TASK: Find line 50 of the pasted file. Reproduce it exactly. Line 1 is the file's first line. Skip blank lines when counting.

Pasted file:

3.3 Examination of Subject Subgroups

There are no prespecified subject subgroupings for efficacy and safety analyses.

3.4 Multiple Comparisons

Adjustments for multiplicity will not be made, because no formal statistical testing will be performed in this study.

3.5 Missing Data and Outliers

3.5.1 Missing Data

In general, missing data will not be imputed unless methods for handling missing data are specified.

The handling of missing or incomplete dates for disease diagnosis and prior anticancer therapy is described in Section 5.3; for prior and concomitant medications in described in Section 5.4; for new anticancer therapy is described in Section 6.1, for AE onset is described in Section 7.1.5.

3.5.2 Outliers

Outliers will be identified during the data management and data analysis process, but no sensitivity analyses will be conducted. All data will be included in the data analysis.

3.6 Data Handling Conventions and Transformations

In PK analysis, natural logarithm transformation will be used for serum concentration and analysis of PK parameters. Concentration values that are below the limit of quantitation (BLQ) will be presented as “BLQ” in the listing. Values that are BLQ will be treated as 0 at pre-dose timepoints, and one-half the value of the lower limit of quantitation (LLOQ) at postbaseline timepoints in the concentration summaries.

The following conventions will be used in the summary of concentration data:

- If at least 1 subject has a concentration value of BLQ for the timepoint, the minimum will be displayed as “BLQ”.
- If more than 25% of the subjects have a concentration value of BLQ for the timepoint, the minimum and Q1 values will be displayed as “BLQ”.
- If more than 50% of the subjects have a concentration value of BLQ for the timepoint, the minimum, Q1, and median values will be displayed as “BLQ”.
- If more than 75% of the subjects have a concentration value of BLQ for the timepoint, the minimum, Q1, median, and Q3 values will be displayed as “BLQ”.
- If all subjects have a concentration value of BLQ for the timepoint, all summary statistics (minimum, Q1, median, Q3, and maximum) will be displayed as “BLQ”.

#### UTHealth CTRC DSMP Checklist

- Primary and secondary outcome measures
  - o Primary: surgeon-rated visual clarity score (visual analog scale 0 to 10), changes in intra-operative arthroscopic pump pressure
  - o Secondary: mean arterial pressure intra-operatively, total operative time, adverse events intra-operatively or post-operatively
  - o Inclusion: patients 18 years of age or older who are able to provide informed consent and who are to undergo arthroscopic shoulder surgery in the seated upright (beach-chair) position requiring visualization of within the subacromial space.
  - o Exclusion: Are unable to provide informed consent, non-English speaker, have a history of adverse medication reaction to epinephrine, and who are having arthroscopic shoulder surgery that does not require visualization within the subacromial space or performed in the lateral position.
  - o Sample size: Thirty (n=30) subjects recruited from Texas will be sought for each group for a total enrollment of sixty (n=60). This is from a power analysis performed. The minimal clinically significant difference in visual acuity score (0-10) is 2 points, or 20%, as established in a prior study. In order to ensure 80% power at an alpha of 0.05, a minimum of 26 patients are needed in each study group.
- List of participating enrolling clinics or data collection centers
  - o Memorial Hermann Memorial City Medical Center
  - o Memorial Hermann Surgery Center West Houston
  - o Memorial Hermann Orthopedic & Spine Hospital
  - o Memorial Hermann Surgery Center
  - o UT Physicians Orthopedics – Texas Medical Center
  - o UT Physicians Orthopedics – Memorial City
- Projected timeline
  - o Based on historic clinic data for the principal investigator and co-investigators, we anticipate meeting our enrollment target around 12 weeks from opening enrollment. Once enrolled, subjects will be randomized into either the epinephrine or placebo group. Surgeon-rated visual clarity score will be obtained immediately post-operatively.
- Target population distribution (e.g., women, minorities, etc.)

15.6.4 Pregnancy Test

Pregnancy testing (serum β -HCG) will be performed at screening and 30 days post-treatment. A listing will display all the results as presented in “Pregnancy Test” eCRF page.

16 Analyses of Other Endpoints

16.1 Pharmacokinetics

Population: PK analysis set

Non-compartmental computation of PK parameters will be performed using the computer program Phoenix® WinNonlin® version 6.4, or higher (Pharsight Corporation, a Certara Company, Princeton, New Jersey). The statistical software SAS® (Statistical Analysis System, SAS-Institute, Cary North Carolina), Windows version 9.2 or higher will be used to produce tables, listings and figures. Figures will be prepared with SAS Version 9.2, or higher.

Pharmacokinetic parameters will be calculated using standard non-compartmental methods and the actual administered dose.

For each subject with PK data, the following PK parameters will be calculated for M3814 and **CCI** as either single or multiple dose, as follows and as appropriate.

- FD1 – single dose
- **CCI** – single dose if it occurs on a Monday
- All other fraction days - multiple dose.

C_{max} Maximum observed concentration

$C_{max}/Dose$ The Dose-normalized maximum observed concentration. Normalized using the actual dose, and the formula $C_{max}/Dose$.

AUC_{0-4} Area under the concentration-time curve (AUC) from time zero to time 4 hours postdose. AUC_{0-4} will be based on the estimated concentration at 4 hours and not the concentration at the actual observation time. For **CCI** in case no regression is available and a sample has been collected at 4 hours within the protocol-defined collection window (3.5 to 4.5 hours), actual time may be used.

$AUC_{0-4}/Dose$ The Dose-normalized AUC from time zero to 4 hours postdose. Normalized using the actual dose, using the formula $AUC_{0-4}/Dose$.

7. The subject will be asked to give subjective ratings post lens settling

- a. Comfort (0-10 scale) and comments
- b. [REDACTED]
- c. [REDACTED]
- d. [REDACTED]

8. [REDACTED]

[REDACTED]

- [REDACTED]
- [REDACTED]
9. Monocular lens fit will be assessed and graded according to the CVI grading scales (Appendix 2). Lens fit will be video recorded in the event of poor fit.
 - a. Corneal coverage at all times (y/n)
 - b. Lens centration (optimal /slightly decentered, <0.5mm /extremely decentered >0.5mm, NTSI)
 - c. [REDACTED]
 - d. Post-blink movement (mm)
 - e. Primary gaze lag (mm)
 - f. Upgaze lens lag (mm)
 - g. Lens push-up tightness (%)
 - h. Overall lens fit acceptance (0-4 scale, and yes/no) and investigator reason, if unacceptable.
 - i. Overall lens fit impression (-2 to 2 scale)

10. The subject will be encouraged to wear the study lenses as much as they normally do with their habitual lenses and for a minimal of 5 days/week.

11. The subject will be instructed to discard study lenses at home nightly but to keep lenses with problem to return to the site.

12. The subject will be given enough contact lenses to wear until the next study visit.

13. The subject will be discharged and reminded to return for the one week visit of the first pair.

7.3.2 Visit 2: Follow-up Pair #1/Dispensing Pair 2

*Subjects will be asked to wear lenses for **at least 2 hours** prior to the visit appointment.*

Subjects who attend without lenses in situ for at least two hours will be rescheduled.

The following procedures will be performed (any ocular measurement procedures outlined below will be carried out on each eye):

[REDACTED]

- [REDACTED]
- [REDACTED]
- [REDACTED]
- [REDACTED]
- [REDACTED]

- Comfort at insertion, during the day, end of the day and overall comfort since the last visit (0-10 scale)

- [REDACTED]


$AUC_{0-4}/Dose$ The Dose-normalized AUC from time zero to 4 hours postdose. Normalized using the actual dose, using the formula $AUC_{0-4}/Dose$.